Does initial experience affect consumers’ intention to use autonomous vehicles? Evidence from a field experiment in Beijing

The demonstration, showcase, and city studies of autonomous vehicles (AVs) provide valuable opportunities for the public to interact with AV. Understanding the relationship between experiencing and intention to use AV is crucial because first-hand experience shapes an individual’s initial impressions on autonomous driving. This study investigated the users’ intention to use AVs based on extended theory of planned behavior, which incorporated experience satisfaction and trust. The data were collected through a field experiment from 117 respondents who had experienced a SAE Level 4 autonomous minibus in China. The proposed relationships were examined using partial least squares structural equation modelling. A satisfied experience contributes to a higher degree of trust, attitude, subjective norm (SN), and perceived behavioral control (PBC). Excluding SN, results suggest that attitude, PBC, experience satisfaction, and trust, are statistically proven to affect the intention to use AV. Moreover, an examination of individual difference reflects that the impact of experience satisfaction on PBC varies distinctively in male and female group, as well as in less educated and more educated group. Findings show the theoretical contributions and practical implications on the role of initial experience of AV acceptance.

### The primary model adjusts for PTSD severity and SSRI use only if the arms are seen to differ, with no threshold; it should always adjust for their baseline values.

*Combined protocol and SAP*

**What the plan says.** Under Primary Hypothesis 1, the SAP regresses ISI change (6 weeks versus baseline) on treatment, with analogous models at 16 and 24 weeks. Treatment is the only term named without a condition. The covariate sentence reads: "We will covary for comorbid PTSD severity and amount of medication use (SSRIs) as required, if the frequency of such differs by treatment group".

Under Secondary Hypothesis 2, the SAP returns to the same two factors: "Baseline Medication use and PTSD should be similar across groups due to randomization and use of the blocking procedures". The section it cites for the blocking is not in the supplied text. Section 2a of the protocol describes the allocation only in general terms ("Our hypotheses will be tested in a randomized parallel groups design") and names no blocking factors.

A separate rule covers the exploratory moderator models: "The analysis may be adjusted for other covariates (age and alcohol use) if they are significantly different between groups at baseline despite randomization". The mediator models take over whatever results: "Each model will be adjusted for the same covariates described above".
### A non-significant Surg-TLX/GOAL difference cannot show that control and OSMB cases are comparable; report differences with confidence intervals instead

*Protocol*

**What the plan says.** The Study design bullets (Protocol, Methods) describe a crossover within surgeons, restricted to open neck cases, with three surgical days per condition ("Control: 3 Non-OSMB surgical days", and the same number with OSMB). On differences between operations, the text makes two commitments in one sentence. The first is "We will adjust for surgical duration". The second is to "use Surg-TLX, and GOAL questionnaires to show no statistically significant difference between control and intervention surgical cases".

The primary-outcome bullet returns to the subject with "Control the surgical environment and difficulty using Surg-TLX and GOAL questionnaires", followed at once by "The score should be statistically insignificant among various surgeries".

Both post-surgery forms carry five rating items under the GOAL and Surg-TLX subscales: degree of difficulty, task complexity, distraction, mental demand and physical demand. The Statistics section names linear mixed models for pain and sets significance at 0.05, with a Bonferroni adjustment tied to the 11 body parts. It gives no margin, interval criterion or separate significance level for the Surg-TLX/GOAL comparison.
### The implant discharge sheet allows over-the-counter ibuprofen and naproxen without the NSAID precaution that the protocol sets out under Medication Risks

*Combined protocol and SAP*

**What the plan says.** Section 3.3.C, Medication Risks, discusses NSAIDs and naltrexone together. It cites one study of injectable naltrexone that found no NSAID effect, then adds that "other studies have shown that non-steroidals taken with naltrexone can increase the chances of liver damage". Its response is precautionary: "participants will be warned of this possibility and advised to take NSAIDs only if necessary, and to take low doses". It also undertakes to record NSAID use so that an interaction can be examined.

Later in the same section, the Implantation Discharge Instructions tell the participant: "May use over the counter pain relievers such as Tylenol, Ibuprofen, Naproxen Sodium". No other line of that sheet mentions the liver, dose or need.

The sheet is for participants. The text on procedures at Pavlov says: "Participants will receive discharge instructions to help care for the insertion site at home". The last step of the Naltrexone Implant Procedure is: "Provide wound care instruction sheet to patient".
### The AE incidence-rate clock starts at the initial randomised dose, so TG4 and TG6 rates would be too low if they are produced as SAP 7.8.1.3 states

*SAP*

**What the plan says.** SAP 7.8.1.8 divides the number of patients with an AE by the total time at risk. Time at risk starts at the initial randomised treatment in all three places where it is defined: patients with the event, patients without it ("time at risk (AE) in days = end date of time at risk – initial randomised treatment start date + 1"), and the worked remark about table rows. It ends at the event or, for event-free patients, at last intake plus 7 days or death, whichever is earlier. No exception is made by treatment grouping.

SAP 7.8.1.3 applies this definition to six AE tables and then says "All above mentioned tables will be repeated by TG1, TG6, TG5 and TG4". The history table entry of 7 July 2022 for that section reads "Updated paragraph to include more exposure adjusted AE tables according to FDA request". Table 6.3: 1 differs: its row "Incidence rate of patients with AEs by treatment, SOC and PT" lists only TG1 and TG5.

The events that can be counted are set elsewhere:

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  • Accession Number: 01759592
  • Record Type: Publication
  • Files: TRIS
  • Created Date: Nov 11 2020 3:07PM